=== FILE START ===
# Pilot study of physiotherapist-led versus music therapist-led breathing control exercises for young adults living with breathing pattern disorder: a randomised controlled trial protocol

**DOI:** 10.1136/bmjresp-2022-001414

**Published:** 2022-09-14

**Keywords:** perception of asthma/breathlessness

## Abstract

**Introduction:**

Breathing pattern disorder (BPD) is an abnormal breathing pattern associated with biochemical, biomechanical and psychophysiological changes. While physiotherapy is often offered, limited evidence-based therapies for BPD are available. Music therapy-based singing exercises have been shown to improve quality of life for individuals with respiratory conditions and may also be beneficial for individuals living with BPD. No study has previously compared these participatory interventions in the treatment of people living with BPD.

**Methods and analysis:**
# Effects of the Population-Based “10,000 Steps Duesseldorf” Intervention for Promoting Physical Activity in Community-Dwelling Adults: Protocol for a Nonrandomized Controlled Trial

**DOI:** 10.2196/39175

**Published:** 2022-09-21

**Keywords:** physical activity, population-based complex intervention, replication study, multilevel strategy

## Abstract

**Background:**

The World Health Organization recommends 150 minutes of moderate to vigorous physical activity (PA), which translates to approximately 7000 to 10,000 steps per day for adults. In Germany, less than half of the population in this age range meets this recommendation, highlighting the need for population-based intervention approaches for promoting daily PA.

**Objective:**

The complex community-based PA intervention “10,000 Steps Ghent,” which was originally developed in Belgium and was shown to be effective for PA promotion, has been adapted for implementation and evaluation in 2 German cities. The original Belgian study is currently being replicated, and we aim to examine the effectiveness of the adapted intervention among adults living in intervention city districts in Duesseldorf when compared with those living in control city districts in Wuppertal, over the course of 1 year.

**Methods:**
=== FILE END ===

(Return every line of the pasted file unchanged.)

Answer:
# Pilot study of physiotherapist-led versus music therapist-led breathing control exercises for young adults living with breathing pattern disorder: a randomised controlled trial protocol

**DOI:** 10.1136/bmjresp-2022-001414

**Published:** 2022-09-14

**Keywords:** perception of asthma/breathlessness

## Abstract

**Introduction:**

Breathing pattern disorder (BPD) is an abnormal breathing pattern associated with biochemical, biomechanical and psychophysiological changes. While physiotherapy is often offered, limited evidence-based therapies for BPD are available. Music therapy-based singing exercises have been shown to improve quality of life for individuals with respiratory conditions and may also be beneficial for individuals living with BPD. No study has previously compared these participatory interventions in the treatment of people living with BPD.

**Methods and analysis:**
# Effects of the Population-Based “10,000 Steps Duesseldorf” Intervention for Promoting Physical Activity in Community-Dwelling Adults: Protocol for a Nonrandomized Controlled Trial

**DOI:** 10.2196/39175

**Published:** 2022-09-21

**Keywords:** physical activity, population-based complex intervention, replication study, multilevel strategy

## Abstract

**Background:**

The World Health Organization recommends 150 minutes of moderate to vigorous physical activity (PA), which translates to approximately 7000 to 10,000 steps per day for adults. In Germany, less than half of the population in this age range meets this recommendation, highlighting the need for population-based intervention approaches for promoting daily PA.

**Objective:**

The complex community-based PA intervention “10,000 Steps Ghent,” which was originally developed in Belgium and was shown to be effective for PA promotion, has been adapted for implementation and evaluation in 2 German cities. The original Belgian study is currently being replicated, and we aim to examine the effectiveness of the adapted intervention among adults living in intervention city districts in Duesseldorf when compared with those living in control city districts in Wuppertal, over the course of 1 year.

**Methods:**